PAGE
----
Fijians Helping Fiji Cooperative spends $600,000

Epineri Taganesei shows their Stock Certificate. Picture: SIKELI QOUNADOVU

THE controversial Fijians Helping Fiji Cooperative spent $600,000 in two years and has now run out of money, in what its chairman has described as “a learning process”.

More than 5000 iTaukei farmers have paid a $120 membership fee to be FHFC members in the hope that FHFC would help them to export their produce to the US.

Bank records obtained by The Fiji Times show that between April 2015 and July 2016 FHFC collected $588,000, mostly in membership fees.
This account was then closed before FHFC opened another account with the current standing balance of $38.32. FHFC has exported only three containers of root crops to the US, in December 2015.

FHFC CEO Waisea Kikau, who could not be reached for comment, is understood to be residing in the US now, but chairman Ratu Meli Vesikula said FHFC’s money had been spent on operational costs, awareness programs and also exports.

“I must admit we rushed into things. So this is a learning process. As we speak, there has been no movement at all in the co-operative, as we are looking for finances again to revive the co-operative,” Ratu Meli said.

The co-operative was formed in 2015.

It claimed to be working in partnership with a US organisation called “Americans Helping America”, founded by businessman Dr Hellaman Hansen.

Mr Hansen was last December sentenced to 20 years’ jail in the US for immigration fraud.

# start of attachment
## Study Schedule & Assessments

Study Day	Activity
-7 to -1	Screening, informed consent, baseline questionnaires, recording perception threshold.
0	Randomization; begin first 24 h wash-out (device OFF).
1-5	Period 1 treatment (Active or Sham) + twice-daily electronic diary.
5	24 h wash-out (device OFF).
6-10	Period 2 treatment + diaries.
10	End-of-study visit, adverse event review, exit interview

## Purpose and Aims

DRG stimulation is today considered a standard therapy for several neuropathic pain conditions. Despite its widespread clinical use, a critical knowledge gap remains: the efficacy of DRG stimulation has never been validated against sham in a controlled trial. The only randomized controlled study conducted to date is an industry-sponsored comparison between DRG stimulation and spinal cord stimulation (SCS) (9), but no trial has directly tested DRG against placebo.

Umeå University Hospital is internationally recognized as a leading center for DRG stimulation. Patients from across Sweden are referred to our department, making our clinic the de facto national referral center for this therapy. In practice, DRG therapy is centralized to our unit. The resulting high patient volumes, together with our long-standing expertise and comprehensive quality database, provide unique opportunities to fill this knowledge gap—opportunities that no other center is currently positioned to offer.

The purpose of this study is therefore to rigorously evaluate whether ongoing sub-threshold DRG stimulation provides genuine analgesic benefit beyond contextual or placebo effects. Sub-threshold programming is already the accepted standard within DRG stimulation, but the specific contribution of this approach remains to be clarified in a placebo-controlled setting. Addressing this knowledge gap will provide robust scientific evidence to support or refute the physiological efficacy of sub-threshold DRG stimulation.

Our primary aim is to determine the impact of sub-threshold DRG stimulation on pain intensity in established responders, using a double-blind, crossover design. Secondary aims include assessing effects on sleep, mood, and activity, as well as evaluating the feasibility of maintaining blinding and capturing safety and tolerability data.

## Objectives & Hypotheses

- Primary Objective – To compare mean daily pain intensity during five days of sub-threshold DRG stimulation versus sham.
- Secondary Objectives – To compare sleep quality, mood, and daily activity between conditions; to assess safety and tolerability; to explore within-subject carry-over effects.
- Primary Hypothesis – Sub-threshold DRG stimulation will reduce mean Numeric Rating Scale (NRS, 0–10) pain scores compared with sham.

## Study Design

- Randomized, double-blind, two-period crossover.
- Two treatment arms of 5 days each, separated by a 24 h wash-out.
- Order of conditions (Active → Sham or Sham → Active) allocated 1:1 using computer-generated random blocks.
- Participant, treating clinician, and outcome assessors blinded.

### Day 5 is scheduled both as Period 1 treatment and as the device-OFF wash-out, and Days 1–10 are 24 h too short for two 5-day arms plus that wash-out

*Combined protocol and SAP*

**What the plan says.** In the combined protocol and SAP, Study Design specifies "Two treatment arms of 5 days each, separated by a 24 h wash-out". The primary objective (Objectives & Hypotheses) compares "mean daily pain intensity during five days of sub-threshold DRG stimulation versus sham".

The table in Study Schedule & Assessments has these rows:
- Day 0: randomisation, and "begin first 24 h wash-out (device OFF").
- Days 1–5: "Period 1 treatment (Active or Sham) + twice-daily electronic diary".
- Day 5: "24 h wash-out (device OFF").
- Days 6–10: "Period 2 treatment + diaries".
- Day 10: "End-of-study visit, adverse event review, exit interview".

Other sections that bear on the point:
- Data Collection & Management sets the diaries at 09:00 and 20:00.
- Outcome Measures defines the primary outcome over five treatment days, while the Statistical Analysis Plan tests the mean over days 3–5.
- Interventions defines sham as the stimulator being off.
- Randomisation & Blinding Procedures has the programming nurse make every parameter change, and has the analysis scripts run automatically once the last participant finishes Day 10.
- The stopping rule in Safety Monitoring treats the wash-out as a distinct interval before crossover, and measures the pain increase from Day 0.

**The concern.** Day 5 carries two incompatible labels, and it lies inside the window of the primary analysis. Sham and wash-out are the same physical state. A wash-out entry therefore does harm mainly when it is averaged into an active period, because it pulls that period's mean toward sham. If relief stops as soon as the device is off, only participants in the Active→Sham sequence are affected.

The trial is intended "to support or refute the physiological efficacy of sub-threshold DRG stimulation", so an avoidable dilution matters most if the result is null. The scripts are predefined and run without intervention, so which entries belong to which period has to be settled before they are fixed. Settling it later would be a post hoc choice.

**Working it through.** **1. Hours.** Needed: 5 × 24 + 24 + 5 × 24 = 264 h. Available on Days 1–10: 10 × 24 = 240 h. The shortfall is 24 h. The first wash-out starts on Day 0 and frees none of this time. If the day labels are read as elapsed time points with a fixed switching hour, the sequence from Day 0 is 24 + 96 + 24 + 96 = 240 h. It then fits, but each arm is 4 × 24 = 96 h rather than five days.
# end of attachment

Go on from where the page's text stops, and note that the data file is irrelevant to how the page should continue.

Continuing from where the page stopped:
A Facebook posting introducing FHFC said Mr Hansen would introduce the start-up capital of FHFC, which would set up supermarkets in Fiji and establish processing plants in “strategic locations” to assist farmers.

The posting said FHFC would also export Fiji food and commodities to the US, targeted at Fijian communities in the US and distributed through three large bulk stores in Sacramento, Santa Rosa and San Francisco in the US state of California.

FHFC’s objective was to improve rural development and reduce poverty by creating thousands of farming jobs in Fiji, the posting said.

“Lifetime membership” was offered for $100 with an annual membership fee of $20.

However, by January 2016 there was a split in FHFC’s leadership with executive members Suliasi Tamanivalu, Ratu Nimatari Colaudolu and others claiming they had been unfairly dismissed.

FHFC media liaison officer Isimeli Cerelala also pulled out, saying he did not like the way FHFC was being operated.

Prime Minister Voreqe Bainimarama also denied that FHFC had the endorsement of the Fiji Government, though Ratu Meli said he was aware of FHFC’s activities. In September 2016, police spokesman Ana Naisoro said FHFC was the subject of a fraud investigation.

Police when questioned again on the update of investigation, said the file was still open and were still conducting their investigations Records obtained by The Fiji Times indicate that there were large withdrawals from FHFC’s bank account in 2015, including more than $324,000 in cash cheques in one month.

When The Fiji Times visited the FHFC office on August 6, a young man there, said the organisation was still accepting new members.

A list of 222 people was posted on a noticeboard in the office.

These were identified as people who had paid their registration fees but who had not collected their membership documents.

According to a copy of the cooperatives bank statement from its account with Bank South Pacific, between April 27, 2015 and July 14, 2016, a total of $588,435.25 was deposited into account number 10953031, account name FIJIANS HELPING FIJI CO-OPERATIVE LIMITED, with the last deposit of $480 done on February 12, 2016.

As a result of continuous withdrawals, by June 30 of the same year only $6.65 was left in the account, before it was then closed.

Questions sent to the Permanent Secretary for Co-operatives remain unanswered.

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